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Smoking With Adam Peterson

Interview by Brandon Wicks (Read the Story) September 24, 2013

Adam Peterson

art by Alexander C. Kafka

Tell us a little bit about “Bit Player”—how’d this idea come to you? Where’d it start?

For fun, I looked it up and this was my exact note in my file of inexact notes: Person who is not the main character in a movie. Everyone approaches them and says some clichéd plot (“My sister is gone but no one believes me.” “I’m in love with my sister’s husband.”) but she is just doing laundry or something.

(Interestingly/terribly, the note immediately above this one is: Someone approaches and inexplicably says, “it’s not a sex thing,” then walks away. Let’s just say I chose the right “person approaches and says something” plot and anyone else is welcome to that other one).

So, no idea where that note originally came from, but my guess is it’s from a long-held interest in the “best friend” characters in movies who just roll with these absurd plots the main character finds themselves involved in. Judy Greer is probably playing this friend.

For me, the voice is the driving force behind this story. The first two paragraphs take off with a mix of authority and comedy, nicely pairing a sense of hardboiled fantasy (murderers and spies!) with the banal frustrations of everyday relationships (people falling for assholes). If you will, share your thoughts on voice and its place and process in your writing.

So much weight hangs on having a compelling speaker presenting what is, often, a great deal more absurd than can be explained in 500 words. In a piece like this, I want a speaker who can insert some kind of pathos into that silliness and get it past the I am being zany/clever/writerly! stage—and into, you know, an actual story with some actual emotional resonance. Obviously there’s no plot in the sense of a novel or short story here, but there’s still movement, I think, in that voice that makes it something other than me just showing off. If it works at all—and you can argue it totally doesn’t—it’s what makes this idea a short short and that sex idea just a joke. Who is that speaker there? Who is that listener? I don’t know, but isn’t it a zany thing to say to a stranger? That’s dumb and that’s why I didn’t write it. But don’t let me discourage you from writing it, strangers.

Even though the police always take over, even though the narrator’s role in her friends’ lives is always small, there seems to be a burden, a heavy responsibility involved with being a bit player / “good friend.” What do you see as the responsibilities that encumber such people?

It’s casting oneself as a bit player, I suppose. Just erasing a person from her own life in order to be this support system in someone else’s. I think we probably all—unless we’re terrible—do this sometimes and it’s healthy and ego-correcting and an expression of love. It’s being in a real relationship with someone. You’re a bridesmaid at a sister’s wedding. You turn down a job to not force a partner to move. Whatever. Just basic not being a jerk. What’s lacking here is reciprocation which I really do think is a hallmark of those movies and thus the joke behind this (and an old one, maybe, if Tom Stoppard applies here though I’m sure his is a deeper, better point). And we’re probably all on both sides of this sometimes, but good friends, one hopes, wouldn’t let this define the connection. Everybody might be the main character in their own lives, but that doesn’t mean their lives are movies. Movies are movies.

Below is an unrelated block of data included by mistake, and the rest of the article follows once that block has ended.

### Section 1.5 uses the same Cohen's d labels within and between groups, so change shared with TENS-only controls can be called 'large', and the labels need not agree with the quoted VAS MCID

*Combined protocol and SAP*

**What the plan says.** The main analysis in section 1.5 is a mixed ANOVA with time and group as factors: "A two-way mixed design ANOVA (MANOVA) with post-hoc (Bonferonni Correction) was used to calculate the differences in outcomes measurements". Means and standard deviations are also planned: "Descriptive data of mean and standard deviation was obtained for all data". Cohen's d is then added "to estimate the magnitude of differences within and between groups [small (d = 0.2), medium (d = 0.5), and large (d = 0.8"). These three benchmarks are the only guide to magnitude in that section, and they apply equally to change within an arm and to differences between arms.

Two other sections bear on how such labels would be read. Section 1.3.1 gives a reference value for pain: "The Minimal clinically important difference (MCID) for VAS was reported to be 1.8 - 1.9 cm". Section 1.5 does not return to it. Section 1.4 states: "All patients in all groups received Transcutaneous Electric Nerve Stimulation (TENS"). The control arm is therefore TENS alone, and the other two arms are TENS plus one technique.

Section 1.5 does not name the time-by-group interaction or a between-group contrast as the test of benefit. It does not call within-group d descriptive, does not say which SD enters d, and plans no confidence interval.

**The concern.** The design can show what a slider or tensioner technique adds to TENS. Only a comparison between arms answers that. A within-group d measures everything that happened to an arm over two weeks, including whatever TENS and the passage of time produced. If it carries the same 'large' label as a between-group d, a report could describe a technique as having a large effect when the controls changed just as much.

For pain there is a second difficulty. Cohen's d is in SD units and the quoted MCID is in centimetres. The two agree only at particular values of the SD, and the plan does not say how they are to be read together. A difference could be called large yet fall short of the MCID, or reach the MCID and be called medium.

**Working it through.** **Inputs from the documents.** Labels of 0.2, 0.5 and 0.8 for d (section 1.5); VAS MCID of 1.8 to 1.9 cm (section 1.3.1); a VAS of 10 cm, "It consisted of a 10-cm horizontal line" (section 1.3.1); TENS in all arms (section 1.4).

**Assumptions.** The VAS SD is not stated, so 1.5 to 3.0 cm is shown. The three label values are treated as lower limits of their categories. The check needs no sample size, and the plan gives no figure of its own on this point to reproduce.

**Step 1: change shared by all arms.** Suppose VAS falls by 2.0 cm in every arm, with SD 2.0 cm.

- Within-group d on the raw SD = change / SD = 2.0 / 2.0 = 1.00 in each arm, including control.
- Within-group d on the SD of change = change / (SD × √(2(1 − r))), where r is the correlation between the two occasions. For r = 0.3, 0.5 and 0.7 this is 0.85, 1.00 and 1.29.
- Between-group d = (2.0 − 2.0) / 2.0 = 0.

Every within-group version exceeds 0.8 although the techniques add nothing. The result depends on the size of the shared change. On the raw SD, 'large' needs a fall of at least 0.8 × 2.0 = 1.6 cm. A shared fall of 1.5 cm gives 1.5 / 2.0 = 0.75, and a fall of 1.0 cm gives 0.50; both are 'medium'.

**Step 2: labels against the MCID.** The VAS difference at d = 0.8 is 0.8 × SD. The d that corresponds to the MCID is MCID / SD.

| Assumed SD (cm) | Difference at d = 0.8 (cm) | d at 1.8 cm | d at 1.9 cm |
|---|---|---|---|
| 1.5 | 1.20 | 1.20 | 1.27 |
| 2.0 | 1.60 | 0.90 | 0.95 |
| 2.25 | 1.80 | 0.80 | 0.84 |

I like that: an expression of love. Will the narrator ever get a story of her own? And how would she make that happen?

Her story is that she’s this person, I suppose, because that’s how she’s writing it. This whole thing with the policeman is just her imagining—as much as she can—what would happen and there’s this sad acceptance of her role as middling and ineffectual. Not terrible, not great. This is maybe what hits closest to home for me, how self-awareness not only doesn’t save her from herself but reinforces this malaise.

Give us a snapshot, one brief moment, when you realized that you were a bit player in someone else’s life.

Ha, I’m mostly a bit player, probably. At most a featured guest star during that weekend I sleep on your couch.

About the Author

Adam Peterson is a Kathy Fish Fellow and writer-in-residence at SmokeLong Quarterly for 2013-14. He is the co-editor of The Cupboard, and the author of The Flasher, My Untimely Death, and, with Laura Eve Engel, [SPOILER ALERT]. His short fiction can be found in The Kenyon Review, Indiana Review, The Normal School, The Southern Review, and elsewhere. Originally from Nebraska, he currently lives in Houston, Texas.

About the Interviewer

Brandon Wicks is the associate editor for special projects at SmokeLong Quarterly. He is a freelance writer and illustrator based in Philadelphia. His debut novel, American Fallout, will be published by Santa Fe Writers Project in 2016. His fiction has appeared or is forthcoming in Pembroke Magazine, Potomac Review, Sou’wester, and other journals.

About the Artist

Alexander C. Kafka is a journalist, photographer, and composer in Bethesda, Maryland. He created the cover image for Lost Addresses: New and Selected Poems by Diann Blakely (Salmon Poetry, 2017). His work has also been published at All Things Fashion DC, BuzzFeed, Fast Company, Juked, Vice, The Washington Post, The Writing Disorder, and many other periodicals. He has been on the documentation team for the Washington Folk Festival at Glen Echo and is a contributing concert photographer for DMNDR. Kafka studied fine-art figure photography with Missy Loewe at the Washington School of Photography and portrait photography with Sora DeVore at Glen Echo Photoworks.

This interview appeared in Issue Forty-One of SmokeLong Quarterly.
SmokeLong Quarterly Issue Forty-One

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